If a driver refuses to take a breathalyzer test, should they be criminally punished for it or should it be considered a violation of the individual’s constitutional rights if the officer doesn’t have the warrant to make such a request? The question is one that the Florida Supreme Court will soon have to address and it could result in significant changes or ramifications for Florida’s existing DUI laws.
Current Florida laws state that an individual operating a motor vehicle on a public roadway consents to a breath test by a law enforcement officer by choosing to operate the vehicle, should the officer believe the driver is under the influence. Drivers can find this same law stated right on the bottom of their Florida driver’s license. However the 4th Amendment states the consent to search may be withdrawn at any moment if there is no warrant, and this includes automobiles.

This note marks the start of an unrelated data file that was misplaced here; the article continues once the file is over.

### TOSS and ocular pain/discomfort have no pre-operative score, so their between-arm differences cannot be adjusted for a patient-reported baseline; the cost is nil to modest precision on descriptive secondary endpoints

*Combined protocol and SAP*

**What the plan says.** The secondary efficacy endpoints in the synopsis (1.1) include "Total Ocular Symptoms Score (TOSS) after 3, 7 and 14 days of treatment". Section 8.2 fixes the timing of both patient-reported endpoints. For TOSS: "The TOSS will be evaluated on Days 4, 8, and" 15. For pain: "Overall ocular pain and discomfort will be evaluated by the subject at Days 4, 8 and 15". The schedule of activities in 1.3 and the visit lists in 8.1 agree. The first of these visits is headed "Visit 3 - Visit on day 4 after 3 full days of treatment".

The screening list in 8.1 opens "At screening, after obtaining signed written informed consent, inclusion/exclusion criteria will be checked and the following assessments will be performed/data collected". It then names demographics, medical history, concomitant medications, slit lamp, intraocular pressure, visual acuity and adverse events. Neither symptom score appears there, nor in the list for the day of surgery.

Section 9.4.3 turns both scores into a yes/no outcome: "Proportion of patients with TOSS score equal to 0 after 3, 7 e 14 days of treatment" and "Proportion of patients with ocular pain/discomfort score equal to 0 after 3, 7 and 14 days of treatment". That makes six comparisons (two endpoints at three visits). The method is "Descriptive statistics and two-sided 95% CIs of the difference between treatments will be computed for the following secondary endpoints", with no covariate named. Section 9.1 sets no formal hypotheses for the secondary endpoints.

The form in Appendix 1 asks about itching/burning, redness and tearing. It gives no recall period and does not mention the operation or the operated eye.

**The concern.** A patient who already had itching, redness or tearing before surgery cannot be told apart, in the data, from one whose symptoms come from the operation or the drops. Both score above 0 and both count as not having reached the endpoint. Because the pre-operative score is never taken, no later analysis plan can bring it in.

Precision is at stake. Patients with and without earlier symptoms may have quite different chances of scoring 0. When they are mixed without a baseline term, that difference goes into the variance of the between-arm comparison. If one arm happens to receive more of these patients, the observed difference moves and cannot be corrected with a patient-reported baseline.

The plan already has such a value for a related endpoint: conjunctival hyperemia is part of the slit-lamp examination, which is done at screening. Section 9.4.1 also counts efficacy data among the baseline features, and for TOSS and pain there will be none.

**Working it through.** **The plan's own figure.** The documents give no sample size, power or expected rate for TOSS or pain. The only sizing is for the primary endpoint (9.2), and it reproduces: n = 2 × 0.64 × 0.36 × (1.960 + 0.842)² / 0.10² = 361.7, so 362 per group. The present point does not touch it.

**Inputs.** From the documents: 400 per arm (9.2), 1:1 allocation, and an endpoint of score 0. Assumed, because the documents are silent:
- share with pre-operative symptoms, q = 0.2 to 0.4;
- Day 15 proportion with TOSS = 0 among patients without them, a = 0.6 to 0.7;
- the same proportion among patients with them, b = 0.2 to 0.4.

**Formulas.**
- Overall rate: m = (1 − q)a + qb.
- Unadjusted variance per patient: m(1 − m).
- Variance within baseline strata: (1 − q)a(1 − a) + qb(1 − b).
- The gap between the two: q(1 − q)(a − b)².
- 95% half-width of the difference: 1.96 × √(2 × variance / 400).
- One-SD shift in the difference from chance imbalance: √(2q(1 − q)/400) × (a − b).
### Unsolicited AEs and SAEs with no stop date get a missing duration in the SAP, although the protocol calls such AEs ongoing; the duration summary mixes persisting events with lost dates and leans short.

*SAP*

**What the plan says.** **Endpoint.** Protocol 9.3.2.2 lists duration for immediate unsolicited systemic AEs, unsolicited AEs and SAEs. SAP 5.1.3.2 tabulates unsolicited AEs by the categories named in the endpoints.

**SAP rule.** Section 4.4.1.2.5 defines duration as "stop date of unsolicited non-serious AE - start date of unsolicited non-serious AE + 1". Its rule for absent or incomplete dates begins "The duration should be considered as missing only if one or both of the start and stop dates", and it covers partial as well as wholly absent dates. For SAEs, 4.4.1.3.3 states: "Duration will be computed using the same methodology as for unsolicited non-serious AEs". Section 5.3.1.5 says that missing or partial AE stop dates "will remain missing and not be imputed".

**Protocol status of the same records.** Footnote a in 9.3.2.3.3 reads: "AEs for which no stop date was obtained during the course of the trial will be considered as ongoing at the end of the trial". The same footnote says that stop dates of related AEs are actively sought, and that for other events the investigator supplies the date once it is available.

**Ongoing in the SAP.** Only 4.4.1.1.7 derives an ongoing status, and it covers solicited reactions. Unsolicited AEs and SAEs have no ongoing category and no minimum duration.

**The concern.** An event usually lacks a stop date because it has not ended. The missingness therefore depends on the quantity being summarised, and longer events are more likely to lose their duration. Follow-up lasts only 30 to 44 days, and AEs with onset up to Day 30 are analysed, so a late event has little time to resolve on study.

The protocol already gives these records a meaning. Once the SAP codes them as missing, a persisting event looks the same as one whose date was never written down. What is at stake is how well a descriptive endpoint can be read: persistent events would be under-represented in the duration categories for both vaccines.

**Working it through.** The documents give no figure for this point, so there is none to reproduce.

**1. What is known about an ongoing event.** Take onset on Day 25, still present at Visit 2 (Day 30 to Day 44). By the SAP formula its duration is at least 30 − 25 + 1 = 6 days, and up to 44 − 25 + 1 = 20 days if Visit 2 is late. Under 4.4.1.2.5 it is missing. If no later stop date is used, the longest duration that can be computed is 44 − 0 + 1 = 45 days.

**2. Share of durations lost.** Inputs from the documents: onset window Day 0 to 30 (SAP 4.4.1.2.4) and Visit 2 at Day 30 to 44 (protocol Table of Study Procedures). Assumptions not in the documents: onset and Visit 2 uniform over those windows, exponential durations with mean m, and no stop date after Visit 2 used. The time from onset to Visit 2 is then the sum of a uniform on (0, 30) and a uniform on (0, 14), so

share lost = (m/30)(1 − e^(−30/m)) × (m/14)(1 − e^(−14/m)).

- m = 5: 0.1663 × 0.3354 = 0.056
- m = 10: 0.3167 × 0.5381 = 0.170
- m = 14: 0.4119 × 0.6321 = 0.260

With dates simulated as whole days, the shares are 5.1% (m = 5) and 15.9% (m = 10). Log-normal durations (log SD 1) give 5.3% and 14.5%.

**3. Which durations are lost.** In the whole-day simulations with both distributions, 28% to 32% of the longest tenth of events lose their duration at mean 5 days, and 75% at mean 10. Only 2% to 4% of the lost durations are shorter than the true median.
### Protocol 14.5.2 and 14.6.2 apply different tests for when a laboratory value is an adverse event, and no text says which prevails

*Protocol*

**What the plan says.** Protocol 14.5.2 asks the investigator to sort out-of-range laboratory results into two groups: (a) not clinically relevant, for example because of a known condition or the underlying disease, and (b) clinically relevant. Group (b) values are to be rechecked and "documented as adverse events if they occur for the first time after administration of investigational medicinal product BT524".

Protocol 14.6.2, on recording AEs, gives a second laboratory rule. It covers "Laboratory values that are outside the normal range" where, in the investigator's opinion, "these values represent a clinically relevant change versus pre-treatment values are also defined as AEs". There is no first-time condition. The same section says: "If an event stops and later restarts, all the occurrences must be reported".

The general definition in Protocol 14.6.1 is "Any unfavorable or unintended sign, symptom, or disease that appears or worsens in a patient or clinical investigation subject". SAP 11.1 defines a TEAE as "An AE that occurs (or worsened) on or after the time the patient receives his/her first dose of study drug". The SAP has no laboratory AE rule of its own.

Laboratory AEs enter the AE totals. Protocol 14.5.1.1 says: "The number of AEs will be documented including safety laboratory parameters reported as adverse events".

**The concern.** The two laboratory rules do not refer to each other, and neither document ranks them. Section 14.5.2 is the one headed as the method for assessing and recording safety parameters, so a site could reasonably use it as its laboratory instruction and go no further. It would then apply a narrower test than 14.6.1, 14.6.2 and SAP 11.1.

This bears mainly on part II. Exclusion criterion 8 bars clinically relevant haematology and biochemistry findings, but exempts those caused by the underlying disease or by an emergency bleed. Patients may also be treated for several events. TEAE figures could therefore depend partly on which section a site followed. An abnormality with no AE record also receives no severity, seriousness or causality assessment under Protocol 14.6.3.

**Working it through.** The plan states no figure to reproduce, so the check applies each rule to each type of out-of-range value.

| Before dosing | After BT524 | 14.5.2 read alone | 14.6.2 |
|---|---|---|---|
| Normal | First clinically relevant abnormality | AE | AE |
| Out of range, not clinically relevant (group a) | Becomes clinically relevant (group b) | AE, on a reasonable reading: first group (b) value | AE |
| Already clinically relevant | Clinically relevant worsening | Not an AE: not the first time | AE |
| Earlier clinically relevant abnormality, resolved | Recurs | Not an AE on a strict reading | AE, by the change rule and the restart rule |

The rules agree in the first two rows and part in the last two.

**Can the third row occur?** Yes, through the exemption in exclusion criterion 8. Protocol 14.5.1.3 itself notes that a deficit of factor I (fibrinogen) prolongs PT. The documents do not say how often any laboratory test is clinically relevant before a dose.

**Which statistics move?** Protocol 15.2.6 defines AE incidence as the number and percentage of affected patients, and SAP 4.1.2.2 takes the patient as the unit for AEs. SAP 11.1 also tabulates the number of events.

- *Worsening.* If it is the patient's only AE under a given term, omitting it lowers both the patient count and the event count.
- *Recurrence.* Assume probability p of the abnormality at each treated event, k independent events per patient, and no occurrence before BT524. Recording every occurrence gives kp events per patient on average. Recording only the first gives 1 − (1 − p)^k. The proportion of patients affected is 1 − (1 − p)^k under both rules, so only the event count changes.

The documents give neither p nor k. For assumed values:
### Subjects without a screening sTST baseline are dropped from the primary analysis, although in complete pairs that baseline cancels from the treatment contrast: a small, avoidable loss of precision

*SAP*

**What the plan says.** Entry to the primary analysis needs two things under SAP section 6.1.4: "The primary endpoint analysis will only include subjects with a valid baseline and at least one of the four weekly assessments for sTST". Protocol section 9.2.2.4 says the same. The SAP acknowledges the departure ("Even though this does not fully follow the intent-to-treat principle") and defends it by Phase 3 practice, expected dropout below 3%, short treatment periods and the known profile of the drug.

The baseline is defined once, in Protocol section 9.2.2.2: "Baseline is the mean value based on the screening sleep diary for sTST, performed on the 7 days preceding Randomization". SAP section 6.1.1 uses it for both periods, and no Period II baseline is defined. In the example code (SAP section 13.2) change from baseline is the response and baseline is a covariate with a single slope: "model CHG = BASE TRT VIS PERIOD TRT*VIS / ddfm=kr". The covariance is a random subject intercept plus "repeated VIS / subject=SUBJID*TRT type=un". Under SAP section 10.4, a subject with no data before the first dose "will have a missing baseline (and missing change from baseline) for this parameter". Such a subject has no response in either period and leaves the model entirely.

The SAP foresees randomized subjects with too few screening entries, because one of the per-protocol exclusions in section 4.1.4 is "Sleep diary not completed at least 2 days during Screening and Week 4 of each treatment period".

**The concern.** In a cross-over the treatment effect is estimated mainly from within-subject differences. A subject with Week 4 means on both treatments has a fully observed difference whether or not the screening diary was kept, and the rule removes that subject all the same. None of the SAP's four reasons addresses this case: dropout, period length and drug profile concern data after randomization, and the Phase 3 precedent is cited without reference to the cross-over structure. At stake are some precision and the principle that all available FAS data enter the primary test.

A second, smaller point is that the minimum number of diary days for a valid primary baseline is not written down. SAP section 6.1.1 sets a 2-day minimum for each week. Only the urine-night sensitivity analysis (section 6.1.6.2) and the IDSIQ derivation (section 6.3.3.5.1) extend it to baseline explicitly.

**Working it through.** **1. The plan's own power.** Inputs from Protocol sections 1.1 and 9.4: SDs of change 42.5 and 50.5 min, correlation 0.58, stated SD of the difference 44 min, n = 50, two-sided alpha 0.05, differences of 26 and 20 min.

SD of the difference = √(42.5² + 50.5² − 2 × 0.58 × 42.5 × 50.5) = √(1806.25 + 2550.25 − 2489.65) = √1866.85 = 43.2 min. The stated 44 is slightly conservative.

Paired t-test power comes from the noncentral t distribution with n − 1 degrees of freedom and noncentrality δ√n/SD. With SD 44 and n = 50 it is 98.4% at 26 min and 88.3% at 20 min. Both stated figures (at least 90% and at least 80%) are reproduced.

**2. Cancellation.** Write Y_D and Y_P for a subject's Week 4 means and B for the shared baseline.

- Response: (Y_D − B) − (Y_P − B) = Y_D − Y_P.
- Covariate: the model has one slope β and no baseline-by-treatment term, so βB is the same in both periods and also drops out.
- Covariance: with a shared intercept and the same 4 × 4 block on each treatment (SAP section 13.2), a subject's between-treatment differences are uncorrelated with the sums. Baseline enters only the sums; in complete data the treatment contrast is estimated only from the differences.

The current case that will be evaluated by the Florida Supreme Court is based on the 4th Amendment argument. The driver in the case was pulled over for a DUI and he refused to provide the law enforcement officers with a breath sample. The driver states that although he did consent to a breath test by driving on the Florida roadways and having a state driver’s license, he withdrew the consent after being pulled over.
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